During our drive East, we pasted the Continental Divide.  I did not know what that was so I asked Uncle Bill to explain it to me.  He said it was that line in the geographical terrain that the rain falling on the East side of the line would run Eastward to the Gulf of Mexico and on to the Atlantic Ocean, and the rain falling to the West of the line would flow Westward and run off to the Gulf of California or the Pacific Ocean.  Pretty neat!

 

Driving through East central Arizona we passed through the Navajo and Hopi Indian Reservations.  23 Indian Reservations are housed within Arizona.  The Indian’s have a Sovereign Nation within the United States.  They have tribal leaders who coordinate with the Bureau of Indian Affair (BIA) which is an executive agent for the United States.  To be considered an Indian and covered by the BIA you must be not less than ¼ Indian.  Indians receive many benefits which are under the guidance and protection of the Federal Government. 

Cousin Annie wanted to stop at the Petrified Forest National Park.  The large park protects the site where trees were buried under sediment and volcanic ash for a long period of time.  During this period (millions of years), the organic compounds of the wood were replaced with inorganic minerals.  The logs of wood are now logs of rock, typically quartz. 

In the same park and on part of the Navajo Reservation you can see the Painted Desert.  The “Painted Desert” was produced when erosion formed mesas, pinnacles, washes, and canyons.  The depth of the erosion allowed shale, clay, and sandstone stratums to be exposed.  The exposure of these layers to air (O2) caused the minerals of the exposed layers to oxidize and change colors.  Since different minerals oxidize to form different colors, the layers produce spectacular scenery.  Add the changing sunlight and cloud cover and I do not believe I have seen a more naturally beautifully place!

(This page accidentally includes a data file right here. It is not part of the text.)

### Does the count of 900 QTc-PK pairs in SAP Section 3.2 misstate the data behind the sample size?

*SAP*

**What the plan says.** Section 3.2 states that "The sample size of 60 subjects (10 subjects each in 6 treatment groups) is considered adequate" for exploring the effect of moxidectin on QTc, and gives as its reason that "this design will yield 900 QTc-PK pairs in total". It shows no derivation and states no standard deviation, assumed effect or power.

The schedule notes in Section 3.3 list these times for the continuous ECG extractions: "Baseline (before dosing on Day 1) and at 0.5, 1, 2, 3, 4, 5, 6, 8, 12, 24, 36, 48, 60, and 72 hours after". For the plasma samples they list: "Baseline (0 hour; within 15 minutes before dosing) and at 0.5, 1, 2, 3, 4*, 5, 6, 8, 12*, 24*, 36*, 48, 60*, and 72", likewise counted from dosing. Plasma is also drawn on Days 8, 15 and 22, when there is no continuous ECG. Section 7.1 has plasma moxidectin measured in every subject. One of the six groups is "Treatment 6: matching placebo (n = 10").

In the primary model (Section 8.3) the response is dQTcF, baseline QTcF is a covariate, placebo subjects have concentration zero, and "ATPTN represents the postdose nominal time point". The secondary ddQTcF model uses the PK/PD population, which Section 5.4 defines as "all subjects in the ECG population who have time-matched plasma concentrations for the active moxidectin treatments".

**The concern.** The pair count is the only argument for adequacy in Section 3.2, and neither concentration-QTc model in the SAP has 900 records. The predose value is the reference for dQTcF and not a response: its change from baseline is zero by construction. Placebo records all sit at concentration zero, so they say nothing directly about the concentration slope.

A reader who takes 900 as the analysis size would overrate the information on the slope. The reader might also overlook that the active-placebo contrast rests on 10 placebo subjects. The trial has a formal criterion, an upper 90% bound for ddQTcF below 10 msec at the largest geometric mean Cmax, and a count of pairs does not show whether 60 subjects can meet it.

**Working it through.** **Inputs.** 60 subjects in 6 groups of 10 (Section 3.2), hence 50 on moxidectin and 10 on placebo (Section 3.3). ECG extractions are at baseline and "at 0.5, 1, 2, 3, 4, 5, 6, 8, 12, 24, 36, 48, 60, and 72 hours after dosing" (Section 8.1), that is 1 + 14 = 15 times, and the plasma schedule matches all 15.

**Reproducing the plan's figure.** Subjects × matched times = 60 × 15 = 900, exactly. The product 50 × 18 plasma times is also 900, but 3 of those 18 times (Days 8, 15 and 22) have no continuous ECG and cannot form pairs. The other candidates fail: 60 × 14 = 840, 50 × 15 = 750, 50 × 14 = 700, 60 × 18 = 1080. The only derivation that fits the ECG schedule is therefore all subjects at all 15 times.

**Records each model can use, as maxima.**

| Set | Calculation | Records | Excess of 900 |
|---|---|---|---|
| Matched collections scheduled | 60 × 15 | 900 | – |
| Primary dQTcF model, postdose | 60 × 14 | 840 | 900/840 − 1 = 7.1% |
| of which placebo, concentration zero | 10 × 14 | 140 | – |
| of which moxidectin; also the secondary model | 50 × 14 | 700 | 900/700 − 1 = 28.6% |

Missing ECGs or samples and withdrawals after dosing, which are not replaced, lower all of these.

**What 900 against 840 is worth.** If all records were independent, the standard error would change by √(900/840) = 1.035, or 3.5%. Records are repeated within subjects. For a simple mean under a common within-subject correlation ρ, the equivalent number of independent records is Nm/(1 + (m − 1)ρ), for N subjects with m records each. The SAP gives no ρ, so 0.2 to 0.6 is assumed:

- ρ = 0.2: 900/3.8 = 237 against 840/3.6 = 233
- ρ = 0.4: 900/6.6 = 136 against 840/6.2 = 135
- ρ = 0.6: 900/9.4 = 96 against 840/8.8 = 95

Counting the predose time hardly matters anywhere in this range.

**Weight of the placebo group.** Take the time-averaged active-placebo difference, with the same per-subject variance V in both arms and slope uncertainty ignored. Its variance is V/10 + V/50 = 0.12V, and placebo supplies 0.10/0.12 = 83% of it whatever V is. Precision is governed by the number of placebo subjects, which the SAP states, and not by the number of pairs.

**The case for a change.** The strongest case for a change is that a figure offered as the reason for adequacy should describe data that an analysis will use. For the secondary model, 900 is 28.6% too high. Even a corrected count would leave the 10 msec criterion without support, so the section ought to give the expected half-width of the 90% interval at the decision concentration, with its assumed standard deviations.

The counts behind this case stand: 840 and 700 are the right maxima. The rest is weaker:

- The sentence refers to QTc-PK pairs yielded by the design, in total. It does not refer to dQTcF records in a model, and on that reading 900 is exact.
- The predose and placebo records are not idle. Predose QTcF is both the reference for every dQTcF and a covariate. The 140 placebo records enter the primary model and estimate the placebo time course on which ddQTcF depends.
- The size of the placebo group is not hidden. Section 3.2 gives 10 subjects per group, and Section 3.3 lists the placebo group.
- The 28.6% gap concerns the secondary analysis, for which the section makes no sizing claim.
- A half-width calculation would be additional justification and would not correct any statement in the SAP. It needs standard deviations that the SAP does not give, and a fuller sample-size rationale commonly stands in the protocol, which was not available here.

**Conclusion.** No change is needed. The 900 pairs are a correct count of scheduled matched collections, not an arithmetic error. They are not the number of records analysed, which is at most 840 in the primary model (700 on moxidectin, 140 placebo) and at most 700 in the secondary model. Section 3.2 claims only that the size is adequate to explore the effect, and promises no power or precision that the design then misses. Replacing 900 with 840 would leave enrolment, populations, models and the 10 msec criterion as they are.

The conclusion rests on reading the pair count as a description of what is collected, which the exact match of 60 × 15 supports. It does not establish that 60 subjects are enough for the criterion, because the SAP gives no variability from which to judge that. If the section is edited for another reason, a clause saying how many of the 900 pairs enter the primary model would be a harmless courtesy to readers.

Friday had us driving from Albuquerque to Ruidosa, New Mexico.  I was up early and eager to see more of the Southwest.  We drove across the “Valley of Fire” which is located North of the “White Sands Missile Range” and the “Trinity Site.”  The Trinity Site is where the 1st Atomic Bomb was exploded.  The “Valley of Fire” is the product of a volcano erupting 1,500 years ago and causing lava to flow and cover an area 4 - 6 miles wide, more than 160 feet thick, and 44 miles long.  The “White Sands Missile Range” is an active site where the United States military test weapons propelled by rocket power and guided by the latest in technology.  All of this was very interesting!

Entering Lincoln County, New Mexico, there were wood carvings of bears everywhere.  Shaun, Lincoln County was the home of the original “Smoky the Bear.”  Your mother can tell you the whole story of this famous bear cub (http://www.emnrd.state.nm.us/forestry/smokey.htm).  This bear became the widely known symbol for the prevention of forest fires.  Next time you go to a National Forest (example: Laurel Lake) watch for “Smoky the Bear.”  Of interest, the Rocky Mountain Range here is known as the Capitan Range which is the only Rocky Mountain Range that aligns East-West and not North-South.